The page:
Jonathan Chapline VIRTUAL WINDOW
Virtual Window

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Jonathan Chapline’s VIRTUAL WINDOW will be on view at the W. Hawkins Ferry House in Detroit, MI from October 16th – November 28th, 2020.

You can read more and view installation images from the show HERE.

Library Street Collective is thrilled to present a unique online exhibition with New York-based artist Jonathan Chapline. Titled Virtual Window, the works in the exhibition feature metro Detroit’s historic W. Hawkins Ferry House, which was built in 1964 to highlight its namesake’s exemplary collection of modern art and unobstructed views of Lake St. Clair. Chapline employs historical and contemporary images of the home to create vantage points within the works that are an amalgamation of distinct snapshots in time, amplifying architectural details, iconic works of art, and the expansion of space.

The wealth of historic material provided to Chapline was an ample resource to create the works within Virtual Window. Many narratives are present in Ferry’s legacy of collecting significant works of art and early pieces of mid-century modern furniture, as well as in his patronage of architect William Kessler to design his expansive home. Within Chapline’s paintings, all these strata are visible at once, a digital age interpretation of the many eras of collecting that the home has lived through. The lake side of the house features floor-to-ceiling windows, and the artist has captured deep perspectives that begin inside and stretch to the trees and water beyond, while still managing to maintain focus on the interior and its anthology.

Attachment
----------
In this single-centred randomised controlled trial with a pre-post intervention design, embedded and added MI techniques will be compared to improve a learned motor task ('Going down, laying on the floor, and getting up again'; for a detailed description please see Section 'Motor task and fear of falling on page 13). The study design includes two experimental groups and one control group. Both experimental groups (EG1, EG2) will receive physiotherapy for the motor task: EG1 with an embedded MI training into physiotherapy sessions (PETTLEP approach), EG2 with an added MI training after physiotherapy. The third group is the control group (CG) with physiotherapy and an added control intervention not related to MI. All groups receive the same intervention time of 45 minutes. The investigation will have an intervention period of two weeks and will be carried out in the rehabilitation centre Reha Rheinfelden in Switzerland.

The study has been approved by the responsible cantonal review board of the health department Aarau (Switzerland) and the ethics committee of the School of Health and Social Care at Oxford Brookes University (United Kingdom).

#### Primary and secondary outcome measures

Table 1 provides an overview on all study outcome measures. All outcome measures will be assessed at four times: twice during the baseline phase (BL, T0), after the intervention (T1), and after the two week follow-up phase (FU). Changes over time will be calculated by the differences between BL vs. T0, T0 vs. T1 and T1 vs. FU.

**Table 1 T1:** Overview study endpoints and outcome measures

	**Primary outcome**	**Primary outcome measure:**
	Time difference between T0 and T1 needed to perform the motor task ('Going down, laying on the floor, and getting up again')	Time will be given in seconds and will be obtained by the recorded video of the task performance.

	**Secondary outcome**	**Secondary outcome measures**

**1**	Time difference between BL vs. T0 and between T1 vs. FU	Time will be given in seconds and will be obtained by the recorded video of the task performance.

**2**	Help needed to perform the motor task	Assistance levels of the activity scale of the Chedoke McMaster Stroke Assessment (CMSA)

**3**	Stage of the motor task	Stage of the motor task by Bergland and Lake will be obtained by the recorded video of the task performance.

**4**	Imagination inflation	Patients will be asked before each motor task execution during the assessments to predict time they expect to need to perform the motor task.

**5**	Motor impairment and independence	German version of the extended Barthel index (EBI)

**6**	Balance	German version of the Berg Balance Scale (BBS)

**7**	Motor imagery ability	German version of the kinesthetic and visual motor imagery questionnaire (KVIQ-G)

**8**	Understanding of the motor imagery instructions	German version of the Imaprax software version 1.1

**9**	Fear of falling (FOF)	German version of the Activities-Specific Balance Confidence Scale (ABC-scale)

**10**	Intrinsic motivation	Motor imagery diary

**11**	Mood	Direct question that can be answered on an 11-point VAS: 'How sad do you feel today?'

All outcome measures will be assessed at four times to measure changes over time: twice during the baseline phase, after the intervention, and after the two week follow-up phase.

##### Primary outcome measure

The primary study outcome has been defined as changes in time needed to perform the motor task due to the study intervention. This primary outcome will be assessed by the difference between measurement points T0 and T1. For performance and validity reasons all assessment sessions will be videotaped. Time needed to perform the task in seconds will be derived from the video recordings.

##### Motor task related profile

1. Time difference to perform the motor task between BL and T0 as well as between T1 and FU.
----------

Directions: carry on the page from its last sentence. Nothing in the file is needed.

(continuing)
This freedom allowed the artist to think beyond the documentation of space, artwork and furniture that has lived there. Chapline has created versions of the furniture and sculptures in his faceted style, appropriating aesthetic decisions while making an effort to move away from perfect representation. Referring to Ferry’s original placement of Standing Woman by Alberto Giacometti, Chapline says “I thought of how the form of Giacometti’s sculpture created or broke up the space in the main room. A figure that is light but has an overwhelming presence at the same time. Designing with computer programs I am able to create without the physical limitations of gravity, and I thought about how the figure could almost float in the room.”